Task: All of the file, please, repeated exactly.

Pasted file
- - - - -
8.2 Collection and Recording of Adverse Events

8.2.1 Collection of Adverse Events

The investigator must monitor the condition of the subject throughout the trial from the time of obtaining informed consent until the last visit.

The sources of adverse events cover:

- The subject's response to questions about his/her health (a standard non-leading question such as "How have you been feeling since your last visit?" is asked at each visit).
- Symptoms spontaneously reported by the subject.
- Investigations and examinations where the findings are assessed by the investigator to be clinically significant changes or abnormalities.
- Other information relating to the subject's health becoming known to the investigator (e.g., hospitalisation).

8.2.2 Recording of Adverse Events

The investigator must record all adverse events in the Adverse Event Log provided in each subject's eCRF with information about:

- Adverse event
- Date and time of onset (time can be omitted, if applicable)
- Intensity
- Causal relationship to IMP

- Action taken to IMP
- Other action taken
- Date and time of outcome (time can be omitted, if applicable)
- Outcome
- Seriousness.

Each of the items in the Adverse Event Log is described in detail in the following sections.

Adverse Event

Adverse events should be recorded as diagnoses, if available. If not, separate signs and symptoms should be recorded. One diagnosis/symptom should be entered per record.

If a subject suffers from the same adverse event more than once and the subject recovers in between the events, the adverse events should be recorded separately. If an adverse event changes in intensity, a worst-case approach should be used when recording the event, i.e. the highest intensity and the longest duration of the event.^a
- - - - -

8.2 Collection and Recording of Adverse Events

8.2.1 Collection of Adverse Events

The investigator must monitor the condition of the subject throughout the trial from the time of obtaining informed consent until the last visit.

The sources of adverse events cover:

- The subject's response to questions about his/her health (a standard non-leading question such as "How have you been feeling since your last visit?" is asked at each visit).
- Symptoms spontaneously reported by the subject.
- Investigations and examinations where the findings are assessed by the investigator to be clinically significant changes or abnormalities.
- Other information relating to the subject's health becoming known to the investigator (e.g., hospitalisation).

8.2.2 Recording of Adverse Events

The investigator must record all adverse events in the Adverse Event Log provided in each subject's eCRF with information about:

- Adverse event
- Date and time of onset (time can be omitted, if applicable)
- Intensity
- Causal relationship to IMP

- Action taken to IMP
- Other action taken
- Date and time of outcome (time can be omitted, if applicable)
- Outcome
- Seriousness.

Each of the items in the Adverse Event Log is described in detail in the following sections.

Adverse Event

Adverse events should be recorded as diagnoses, if available. If not, separate signs and symptoms should be recorded. One diagnosis/symptom should be entered per record.

If a subject suffers from the same adverse event more than once and the subject recovers in between the events, the adverse events should be recorded separately. If an adverse event changes in intensity, a worst-case approach should be used when recording the event, i.e. the highest intensity and the longest duration of the event.^a